Algerian Prime Minister Abdelmalek Sellal on Sunday defended the draft revision of the Constitution that has been proposed by President Abdelaziz Bouteflika, and said he had “no doubt” they would be passed by the required two-thirds majority in both houses.
“This project crowns the process of political reforms promised by the head of state,” Sellal told a gathering of parliamentarians.
The reforms guaranteed “democratic change by means of free elections” and were “a bulwark against the vagaries of political change,” he said, referring to parts of the constitution that cannot be altered if Islamists form a majority.
The reforms are meant to address longstanding public grievances in the North African nation, and possibly to prepare for a smooth transition amid concerns over the health of the 78-year-old Bouteflika.
The president and his inner circle have held a firm grip on power since 1999 and, as the end of his rule appears to close in, there are fears of instability in the mainly Muslim country of 40 million, a key energy producer.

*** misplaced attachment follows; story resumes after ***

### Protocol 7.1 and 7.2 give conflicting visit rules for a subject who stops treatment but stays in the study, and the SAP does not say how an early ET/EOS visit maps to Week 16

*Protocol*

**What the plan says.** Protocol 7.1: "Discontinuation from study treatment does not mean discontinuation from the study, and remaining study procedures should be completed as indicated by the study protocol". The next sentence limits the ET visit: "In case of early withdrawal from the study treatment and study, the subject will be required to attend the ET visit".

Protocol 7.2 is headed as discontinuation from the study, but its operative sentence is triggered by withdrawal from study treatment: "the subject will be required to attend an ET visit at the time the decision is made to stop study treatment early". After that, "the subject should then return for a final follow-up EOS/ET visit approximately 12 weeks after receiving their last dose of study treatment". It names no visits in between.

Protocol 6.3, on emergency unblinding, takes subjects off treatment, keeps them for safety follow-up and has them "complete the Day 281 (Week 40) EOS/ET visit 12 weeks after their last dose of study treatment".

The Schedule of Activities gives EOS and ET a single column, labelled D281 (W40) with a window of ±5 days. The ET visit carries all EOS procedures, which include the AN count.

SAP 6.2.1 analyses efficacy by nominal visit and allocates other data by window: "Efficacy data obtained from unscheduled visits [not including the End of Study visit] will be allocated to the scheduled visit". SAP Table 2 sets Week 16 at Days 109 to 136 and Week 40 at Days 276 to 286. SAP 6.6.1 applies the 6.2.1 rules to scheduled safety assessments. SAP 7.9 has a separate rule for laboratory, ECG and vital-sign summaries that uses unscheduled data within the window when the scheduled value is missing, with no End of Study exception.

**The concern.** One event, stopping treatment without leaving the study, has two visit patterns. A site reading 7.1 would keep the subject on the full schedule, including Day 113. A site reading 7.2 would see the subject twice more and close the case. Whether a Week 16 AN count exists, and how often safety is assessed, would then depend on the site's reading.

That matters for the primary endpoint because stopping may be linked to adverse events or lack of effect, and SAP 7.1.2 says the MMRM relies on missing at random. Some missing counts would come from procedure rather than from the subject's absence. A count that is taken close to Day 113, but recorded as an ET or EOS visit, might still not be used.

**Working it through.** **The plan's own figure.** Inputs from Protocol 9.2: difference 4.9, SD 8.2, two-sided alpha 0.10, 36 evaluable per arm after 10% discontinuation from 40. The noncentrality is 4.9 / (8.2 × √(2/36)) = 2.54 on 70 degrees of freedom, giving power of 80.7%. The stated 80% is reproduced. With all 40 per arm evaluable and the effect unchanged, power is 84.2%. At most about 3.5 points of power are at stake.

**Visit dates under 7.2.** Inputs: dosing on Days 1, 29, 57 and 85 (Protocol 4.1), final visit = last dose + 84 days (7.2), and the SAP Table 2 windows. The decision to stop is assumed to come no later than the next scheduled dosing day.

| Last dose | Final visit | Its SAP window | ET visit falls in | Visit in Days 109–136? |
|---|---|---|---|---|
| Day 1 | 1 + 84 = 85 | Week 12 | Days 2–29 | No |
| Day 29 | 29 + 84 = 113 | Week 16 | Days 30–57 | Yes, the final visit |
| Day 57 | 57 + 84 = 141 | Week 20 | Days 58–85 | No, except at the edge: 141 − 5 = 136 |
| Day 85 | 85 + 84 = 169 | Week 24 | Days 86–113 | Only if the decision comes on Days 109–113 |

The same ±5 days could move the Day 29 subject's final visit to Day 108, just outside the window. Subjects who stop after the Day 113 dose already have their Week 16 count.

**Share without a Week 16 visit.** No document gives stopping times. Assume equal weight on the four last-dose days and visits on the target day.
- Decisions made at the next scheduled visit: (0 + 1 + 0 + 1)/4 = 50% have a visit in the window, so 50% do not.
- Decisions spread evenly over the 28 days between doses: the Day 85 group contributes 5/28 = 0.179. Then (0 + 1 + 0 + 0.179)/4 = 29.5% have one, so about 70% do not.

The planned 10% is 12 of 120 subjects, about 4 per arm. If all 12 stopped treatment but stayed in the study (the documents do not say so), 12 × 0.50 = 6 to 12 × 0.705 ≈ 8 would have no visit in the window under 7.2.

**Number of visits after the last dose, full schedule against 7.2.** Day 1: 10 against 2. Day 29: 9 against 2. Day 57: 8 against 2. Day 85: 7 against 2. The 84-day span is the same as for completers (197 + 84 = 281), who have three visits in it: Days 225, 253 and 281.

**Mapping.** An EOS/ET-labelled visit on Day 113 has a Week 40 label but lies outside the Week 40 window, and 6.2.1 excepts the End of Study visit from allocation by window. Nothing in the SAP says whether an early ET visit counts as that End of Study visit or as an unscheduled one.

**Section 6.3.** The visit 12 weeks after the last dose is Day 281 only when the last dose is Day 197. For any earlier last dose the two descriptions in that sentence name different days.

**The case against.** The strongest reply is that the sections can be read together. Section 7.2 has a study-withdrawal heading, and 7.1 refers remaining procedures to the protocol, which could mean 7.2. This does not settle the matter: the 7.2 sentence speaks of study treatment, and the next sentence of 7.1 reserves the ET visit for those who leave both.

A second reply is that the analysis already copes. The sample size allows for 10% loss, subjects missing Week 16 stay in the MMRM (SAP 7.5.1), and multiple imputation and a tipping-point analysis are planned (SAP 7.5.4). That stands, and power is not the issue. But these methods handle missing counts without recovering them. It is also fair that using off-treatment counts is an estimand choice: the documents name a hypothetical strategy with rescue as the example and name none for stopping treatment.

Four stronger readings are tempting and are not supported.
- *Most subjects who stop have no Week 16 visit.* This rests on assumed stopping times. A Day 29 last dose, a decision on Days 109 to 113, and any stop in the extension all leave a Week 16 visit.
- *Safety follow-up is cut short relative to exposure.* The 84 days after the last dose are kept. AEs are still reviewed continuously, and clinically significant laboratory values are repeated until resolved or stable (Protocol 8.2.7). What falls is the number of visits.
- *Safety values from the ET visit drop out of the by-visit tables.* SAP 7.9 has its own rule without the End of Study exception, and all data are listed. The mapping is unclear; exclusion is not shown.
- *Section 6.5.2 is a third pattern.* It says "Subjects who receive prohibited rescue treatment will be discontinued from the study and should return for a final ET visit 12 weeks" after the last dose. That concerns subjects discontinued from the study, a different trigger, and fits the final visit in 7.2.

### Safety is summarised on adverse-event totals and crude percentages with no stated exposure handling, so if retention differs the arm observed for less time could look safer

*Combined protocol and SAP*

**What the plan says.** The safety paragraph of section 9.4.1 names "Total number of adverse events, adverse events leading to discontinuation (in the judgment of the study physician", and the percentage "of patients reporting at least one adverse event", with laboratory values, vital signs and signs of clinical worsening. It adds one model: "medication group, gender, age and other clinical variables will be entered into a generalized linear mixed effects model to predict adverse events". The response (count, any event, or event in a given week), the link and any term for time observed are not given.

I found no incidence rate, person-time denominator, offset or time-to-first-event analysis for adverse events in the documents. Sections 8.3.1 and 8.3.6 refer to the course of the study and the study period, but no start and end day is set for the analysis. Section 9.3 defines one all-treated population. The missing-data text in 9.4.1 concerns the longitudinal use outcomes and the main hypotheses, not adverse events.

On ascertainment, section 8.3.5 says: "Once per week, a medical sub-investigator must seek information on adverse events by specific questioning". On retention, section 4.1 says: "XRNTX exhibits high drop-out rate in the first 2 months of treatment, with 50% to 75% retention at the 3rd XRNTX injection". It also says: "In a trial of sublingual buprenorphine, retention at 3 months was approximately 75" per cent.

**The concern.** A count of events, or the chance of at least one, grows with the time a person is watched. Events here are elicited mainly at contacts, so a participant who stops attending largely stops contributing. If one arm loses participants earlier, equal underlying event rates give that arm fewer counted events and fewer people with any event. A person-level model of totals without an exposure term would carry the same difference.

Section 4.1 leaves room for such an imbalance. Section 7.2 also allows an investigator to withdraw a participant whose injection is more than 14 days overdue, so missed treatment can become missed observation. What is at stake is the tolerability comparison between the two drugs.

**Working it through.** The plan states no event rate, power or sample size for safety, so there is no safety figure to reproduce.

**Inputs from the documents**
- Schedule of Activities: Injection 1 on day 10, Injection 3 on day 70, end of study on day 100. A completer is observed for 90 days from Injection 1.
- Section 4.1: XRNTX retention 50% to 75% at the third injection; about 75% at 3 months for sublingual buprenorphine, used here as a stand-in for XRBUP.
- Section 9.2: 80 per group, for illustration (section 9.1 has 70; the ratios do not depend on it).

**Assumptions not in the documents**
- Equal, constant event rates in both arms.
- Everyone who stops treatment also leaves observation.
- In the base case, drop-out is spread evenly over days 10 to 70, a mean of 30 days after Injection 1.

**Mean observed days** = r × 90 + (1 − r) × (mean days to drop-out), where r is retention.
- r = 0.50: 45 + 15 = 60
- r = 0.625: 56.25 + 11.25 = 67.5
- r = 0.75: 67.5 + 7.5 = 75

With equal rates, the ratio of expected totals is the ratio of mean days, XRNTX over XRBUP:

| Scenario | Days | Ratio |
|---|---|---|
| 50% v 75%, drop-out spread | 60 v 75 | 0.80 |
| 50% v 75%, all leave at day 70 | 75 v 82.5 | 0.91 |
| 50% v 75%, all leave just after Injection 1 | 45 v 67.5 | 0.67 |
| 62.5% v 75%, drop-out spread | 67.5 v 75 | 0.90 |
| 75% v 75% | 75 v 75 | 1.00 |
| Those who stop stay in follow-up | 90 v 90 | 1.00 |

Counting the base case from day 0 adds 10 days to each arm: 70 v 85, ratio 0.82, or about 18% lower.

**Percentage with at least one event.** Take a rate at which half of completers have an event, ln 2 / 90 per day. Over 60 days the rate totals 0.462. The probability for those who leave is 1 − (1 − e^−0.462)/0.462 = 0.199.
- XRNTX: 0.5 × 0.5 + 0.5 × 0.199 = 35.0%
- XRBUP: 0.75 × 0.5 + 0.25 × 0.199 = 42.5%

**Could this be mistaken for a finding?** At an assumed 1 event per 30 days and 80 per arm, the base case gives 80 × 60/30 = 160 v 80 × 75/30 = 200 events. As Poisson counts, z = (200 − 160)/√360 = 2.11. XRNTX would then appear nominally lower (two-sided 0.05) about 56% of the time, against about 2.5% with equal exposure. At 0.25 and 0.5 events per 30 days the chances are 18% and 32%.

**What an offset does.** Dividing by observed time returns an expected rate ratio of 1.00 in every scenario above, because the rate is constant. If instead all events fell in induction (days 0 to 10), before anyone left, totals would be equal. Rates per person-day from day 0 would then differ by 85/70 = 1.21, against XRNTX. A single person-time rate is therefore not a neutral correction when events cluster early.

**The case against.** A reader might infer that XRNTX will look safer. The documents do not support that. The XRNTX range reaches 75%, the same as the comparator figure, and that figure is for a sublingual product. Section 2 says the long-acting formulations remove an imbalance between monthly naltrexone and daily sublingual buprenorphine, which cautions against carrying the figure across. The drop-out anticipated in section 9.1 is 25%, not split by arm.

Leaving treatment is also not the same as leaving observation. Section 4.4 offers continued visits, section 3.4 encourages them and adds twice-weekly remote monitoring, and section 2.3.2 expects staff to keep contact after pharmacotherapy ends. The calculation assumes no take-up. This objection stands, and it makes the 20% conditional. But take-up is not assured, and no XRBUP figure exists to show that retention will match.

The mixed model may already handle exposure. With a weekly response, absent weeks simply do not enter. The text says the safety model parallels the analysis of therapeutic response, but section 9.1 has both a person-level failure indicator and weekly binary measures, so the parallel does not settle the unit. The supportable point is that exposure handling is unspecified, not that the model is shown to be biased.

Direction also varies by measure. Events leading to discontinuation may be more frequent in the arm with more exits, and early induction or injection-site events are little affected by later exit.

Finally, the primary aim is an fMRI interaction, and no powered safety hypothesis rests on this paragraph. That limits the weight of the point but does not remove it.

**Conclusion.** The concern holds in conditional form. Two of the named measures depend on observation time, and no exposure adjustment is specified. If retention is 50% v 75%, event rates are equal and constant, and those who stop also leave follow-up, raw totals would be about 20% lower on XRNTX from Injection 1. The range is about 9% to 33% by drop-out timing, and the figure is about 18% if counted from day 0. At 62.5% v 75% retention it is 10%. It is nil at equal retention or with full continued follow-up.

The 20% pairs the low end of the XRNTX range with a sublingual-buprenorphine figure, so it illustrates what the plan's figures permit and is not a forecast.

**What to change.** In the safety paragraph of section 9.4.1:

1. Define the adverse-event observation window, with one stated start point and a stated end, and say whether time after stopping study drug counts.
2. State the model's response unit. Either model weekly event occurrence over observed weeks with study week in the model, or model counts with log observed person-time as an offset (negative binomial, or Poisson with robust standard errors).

The main political reforms will see the reintroduction of two-term limits on the presidency which had been lifted in 2008 to allow Bouteflika to run for a third time and a provision requiring the president to nominate a prime minister from the largest party in parliament.
An independent electoral commission will also be established, the roles of women and youth will be recognised, and freedoms of assembly and the press explicitly guaranteed.
The Amazigh language spoken by the indigenous Berber population will also be recognised as official, alongside Arabic.
The reforms “strengthen freedoms and enshrine the separation of powers and the principles and values of the Algerian people”, Ahmed Ouyahia, Bouteflika’s chief of staff, said last week.
Critics disagree, saying the reforms are little more than a show and will do little to reduce the influence of the powerful elite, including Bouteflika’s National Liberation Front (FLN) party and army generals.
Unlike many countries in the region, including its neighbours Libya and Tunisia, Algeria has been relatively stable since the 2011 Arab Spring.
But it is facing a range of challenges, including regular jihadist attacks, sporadic outbreaks of violence between Berbers and Arabs, and a precipitous drop in state revenues as oil prices have plummeted.